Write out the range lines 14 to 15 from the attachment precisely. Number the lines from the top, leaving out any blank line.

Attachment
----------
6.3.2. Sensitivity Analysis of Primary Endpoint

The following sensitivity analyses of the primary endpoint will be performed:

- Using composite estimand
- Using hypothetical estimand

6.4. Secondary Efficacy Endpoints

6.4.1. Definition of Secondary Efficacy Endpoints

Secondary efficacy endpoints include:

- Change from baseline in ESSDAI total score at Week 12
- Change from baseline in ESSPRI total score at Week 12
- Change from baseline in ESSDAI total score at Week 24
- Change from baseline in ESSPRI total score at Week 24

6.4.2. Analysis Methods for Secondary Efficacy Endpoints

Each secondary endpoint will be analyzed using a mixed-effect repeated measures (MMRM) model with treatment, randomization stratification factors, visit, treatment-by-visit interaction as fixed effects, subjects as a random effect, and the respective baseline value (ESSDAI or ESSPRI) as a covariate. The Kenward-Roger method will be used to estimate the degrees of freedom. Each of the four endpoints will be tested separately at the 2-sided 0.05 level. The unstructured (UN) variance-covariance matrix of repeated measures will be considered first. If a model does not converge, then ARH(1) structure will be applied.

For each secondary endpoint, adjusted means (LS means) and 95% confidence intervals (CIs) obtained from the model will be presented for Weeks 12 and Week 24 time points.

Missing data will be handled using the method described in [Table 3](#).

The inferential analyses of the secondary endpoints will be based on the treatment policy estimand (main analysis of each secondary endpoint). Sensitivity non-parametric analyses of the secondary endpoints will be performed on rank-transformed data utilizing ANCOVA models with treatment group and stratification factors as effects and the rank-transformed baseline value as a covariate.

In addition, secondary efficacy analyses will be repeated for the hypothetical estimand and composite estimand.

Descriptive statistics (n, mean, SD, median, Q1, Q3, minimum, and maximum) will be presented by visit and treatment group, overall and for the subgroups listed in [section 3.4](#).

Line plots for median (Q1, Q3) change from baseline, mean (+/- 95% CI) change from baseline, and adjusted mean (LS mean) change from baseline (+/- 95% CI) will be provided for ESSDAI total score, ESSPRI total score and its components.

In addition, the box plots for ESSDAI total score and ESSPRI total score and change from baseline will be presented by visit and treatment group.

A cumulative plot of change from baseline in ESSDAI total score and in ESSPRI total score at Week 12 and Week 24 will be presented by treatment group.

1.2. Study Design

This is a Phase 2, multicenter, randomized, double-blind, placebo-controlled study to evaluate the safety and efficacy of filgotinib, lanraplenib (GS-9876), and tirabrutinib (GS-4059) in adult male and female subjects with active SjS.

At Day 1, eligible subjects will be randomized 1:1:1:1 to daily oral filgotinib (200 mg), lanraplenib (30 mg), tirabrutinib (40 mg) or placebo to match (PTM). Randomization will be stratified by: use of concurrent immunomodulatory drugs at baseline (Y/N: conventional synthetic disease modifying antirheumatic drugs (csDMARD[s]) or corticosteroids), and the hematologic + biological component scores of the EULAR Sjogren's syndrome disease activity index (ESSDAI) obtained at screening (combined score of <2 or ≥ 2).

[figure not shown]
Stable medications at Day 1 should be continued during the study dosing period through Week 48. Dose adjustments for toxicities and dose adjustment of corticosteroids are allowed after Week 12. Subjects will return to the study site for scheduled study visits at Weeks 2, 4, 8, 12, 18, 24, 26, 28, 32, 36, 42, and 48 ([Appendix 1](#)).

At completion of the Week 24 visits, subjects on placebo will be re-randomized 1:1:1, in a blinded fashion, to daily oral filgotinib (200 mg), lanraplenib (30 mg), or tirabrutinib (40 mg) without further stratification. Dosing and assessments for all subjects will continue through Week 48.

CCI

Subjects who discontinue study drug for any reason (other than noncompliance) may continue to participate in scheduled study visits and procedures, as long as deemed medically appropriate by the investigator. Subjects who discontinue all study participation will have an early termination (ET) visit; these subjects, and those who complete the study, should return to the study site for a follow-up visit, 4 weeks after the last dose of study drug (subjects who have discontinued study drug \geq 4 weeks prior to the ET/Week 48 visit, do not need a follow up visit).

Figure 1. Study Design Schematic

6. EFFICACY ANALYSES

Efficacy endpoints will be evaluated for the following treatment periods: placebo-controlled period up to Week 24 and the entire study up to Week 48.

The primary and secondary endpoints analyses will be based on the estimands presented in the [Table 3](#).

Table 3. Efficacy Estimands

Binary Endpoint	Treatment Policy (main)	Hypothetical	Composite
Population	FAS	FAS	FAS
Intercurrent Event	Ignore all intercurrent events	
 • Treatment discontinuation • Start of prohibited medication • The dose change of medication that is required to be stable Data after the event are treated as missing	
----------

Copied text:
For each secondary endpoint, adjusted means (LS means) and 95% confidence intervals (CIs) obtained from the model will be presented for Weeks 12 and Week 24 time points.

Missing data will be handled using the method described in [Table 3](#).